Background: Factors associated with neonatal sepsis, an important cause of child mortality, are poorly described in Africa. We characterized factors associated with early-onset (days 0–2 of life) and late-onset (days 3–28) sepsis and perinatal death among infants enrolled in the Prevention of Perinatal Sepsis Trial (NCT00136370 at ClinicalTrials.gov), Soweto, South Africa.
Methods: Secondary analysis of 8011 enrolled mothers and their neonates. Prenatal and labor records were abstracted and neonatal wards were monitored for hospitalized Prevention of Perinatal Sepsis–enrolled neonates. Endpoint definitions required clinical and laboratory signs. All univariate factors associated with endpoints at P < 0.15 were evaluated using multivariable logistic regression.
Results: About 10.5% (837/8011) of women received intrapartum antibiotic prophylaxis; 3.8% of enrolled versus 15% of hospital births were preterm. Among 8129 infants, 289 had early-onset sepsis, 34 had late-onset sepsis, 49 had culture-confirmed neonatal sepsis and 71 died in the perinatal period. Factors associated with early-onset sepsis included preterm delivery [adjusted relative risk (aRR) = 2.6; 95% confidence interval (CI): 1.4–4.8]; low birth weight (<1500 g: aRR = 6.5, 95% CI: 2.4–17.3); meconium-stained amniotic fluid (MSAF) (aRR = 2.8, 95% CI: 2.2–3.7) and first birth (aRR = 1.8; 95% CI: 1.4–2.3). Preterm, low birth weight, MSAF and first birth were similarly associated with perinatal death and culture-confirmed sepsis. MSAF (aRR = 2.4, 95% CI: 1.1–5.0) was associated with late-onset sepsis.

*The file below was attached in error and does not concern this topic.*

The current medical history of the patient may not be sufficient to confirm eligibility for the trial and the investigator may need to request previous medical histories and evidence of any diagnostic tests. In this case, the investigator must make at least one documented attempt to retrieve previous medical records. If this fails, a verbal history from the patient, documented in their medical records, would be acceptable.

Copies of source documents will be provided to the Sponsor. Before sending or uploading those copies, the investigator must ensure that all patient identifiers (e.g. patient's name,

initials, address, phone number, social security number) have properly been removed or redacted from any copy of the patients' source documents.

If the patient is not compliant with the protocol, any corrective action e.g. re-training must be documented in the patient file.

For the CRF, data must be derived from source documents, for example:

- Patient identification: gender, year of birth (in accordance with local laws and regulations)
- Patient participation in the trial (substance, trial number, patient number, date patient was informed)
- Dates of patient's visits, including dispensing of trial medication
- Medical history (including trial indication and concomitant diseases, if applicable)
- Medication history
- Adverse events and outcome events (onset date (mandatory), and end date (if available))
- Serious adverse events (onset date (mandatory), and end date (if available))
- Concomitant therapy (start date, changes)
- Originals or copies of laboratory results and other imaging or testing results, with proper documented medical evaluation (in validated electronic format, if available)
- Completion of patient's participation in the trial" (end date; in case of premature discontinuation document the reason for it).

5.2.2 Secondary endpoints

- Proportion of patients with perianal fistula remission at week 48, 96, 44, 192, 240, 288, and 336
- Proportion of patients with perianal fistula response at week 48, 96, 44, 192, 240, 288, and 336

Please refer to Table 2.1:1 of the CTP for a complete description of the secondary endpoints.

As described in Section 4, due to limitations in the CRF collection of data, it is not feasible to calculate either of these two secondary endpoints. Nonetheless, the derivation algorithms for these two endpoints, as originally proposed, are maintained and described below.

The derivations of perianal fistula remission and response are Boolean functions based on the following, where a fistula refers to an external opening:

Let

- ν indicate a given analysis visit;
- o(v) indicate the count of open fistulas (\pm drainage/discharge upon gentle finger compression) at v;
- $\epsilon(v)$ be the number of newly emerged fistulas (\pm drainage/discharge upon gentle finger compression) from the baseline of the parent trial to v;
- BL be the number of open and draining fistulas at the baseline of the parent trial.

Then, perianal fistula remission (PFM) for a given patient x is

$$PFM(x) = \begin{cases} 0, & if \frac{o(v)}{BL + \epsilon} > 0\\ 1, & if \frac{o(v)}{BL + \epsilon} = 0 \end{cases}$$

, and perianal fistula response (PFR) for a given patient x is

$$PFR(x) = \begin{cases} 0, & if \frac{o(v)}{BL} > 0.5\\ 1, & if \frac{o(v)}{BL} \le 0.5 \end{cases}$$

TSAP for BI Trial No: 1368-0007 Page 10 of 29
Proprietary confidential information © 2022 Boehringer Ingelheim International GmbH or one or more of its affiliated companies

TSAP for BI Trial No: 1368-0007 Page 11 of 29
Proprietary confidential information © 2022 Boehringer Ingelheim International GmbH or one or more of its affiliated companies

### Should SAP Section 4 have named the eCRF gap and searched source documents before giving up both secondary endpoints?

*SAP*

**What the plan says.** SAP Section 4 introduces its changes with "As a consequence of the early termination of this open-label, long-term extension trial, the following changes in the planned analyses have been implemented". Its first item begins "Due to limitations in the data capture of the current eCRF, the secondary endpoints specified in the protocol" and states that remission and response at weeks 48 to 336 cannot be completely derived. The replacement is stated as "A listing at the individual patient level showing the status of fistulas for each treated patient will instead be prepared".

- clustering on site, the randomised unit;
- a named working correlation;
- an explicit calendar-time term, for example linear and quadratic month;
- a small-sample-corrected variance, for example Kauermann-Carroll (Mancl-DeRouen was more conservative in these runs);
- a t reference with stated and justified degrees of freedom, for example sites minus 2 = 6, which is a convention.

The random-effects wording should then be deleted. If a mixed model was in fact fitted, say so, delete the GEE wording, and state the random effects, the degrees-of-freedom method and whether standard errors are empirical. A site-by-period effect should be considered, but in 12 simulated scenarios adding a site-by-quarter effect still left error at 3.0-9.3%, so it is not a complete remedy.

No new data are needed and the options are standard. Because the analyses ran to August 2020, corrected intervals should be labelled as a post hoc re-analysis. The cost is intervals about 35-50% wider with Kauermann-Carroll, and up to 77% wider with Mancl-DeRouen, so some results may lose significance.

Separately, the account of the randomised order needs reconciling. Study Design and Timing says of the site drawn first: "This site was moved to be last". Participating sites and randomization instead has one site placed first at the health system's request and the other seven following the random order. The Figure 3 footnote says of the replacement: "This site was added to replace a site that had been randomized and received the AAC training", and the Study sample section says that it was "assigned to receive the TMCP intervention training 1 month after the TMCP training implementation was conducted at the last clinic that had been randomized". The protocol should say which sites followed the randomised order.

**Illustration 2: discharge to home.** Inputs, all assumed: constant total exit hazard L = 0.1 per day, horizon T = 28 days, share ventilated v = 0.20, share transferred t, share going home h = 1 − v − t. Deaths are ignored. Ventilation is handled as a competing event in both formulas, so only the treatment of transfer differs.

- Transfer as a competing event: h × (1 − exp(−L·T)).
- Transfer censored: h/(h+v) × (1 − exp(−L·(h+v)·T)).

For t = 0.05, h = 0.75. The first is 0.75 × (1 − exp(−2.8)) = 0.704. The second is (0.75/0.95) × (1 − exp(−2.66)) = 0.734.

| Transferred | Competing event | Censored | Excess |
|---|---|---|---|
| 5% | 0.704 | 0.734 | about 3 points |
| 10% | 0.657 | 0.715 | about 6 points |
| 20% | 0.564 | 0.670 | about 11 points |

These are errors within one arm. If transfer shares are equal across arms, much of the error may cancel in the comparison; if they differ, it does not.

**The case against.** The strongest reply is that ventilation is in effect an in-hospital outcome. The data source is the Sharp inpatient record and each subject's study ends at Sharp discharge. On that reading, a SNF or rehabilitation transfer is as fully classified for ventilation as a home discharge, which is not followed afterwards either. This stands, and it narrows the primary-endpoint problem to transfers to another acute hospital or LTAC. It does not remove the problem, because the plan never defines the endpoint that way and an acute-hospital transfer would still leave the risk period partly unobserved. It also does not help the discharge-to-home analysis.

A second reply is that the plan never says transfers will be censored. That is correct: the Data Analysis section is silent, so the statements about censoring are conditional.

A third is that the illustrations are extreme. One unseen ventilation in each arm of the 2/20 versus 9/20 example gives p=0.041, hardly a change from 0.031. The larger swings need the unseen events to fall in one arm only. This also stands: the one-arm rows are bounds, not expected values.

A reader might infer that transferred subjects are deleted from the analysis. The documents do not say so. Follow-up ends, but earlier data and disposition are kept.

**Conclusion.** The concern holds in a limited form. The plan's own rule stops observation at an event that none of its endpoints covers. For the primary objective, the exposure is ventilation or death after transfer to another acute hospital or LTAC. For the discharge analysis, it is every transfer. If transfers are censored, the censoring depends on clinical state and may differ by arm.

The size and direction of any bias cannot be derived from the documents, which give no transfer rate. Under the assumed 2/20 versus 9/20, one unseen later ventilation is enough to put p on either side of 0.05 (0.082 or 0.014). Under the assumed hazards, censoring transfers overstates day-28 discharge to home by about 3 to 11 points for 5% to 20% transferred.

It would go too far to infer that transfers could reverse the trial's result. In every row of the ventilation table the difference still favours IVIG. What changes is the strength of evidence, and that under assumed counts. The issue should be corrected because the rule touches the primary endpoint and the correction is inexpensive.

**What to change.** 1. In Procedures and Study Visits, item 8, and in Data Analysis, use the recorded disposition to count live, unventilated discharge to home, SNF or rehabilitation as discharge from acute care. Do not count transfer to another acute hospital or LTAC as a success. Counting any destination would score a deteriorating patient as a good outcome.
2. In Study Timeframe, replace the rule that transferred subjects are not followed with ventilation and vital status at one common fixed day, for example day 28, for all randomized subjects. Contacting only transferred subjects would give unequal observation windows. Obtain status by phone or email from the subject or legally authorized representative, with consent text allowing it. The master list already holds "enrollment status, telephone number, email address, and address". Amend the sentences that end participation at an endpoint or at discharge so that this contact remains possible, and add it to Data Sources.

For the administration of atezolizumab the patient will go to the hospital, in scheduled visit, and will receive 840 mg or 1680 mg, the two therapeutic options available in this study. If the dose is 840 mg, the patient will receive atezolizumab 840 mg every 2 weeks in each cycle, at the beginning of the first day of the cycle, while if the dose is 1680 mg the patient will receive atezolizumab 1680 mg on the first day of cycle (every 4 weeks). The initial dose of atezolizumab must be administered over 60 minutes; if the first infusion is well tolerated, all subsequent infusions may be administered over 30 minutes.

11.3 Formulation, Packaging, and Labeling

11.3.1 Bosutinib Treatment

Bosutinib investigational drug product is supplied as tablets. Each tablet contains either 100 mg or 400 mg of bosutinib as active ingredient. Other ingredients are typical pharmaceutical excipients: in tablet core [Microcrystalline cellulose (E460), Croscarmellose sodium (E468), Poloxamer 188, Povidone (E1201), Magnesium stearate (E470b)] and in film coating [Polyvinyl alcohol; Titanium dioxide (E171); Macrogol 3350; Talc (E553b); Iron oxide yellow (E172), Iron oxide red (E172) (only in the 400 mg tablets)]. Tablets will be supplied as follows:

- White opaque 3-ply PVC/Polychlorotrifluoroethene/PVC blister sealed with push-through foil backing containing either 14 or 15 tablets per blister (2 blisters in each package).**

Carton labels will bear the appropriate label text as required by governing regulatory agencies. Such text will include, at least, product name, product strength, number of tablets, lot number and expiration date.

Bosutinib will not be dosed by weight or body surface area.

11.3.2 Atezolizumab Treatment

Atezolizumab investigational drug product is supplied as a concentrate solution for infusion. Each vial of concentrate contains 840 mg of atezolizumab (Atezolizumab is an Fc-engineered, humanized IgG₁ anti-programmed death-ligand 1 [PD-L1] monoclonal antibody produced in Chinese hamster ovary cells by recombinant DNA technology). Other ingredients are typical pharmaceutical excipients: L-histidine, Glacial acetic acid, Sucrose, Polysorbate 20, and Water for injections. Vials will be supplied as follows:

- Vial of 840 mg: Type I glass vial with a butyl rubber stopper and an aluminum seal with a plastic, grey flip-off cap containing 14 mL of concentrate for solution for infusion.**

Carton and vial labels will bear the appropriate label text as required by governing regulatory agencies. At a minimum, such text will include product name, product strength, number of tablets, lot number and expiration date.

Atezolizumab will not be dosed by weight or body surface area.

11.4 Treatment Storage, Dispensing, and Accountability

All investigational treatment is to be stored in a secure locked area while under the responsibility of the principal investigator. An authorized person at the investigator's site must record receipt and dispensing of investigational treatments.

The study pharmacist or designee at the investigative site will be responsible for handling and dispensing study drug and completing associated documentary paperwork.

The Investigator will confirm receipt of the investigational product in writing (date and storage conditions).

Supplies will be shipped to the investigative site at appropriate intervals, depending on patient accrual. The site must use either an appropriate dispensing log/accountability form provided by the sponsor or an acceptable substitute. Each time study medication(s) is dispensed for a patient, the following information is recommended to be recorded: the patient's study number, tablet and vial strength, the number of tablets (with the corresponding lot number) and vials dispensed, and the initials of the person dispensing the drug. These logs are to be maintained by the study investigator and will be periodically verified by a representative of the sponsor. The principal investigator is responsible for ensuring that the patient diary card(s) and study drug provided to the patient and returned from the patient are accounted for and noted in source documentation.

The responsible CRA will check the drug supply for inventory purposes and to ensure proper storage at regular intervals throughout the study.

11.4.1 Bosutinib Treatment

Conclusions: Preterm and low birth weight were important sepsis risk factors. MSAF and first birth were also associated with sepsis and death, warranting further exploration. Intrapartum antibiotic prophylaxis did not protect against all-cause sepsis or death, underscoring the need for alternate prevention strategies.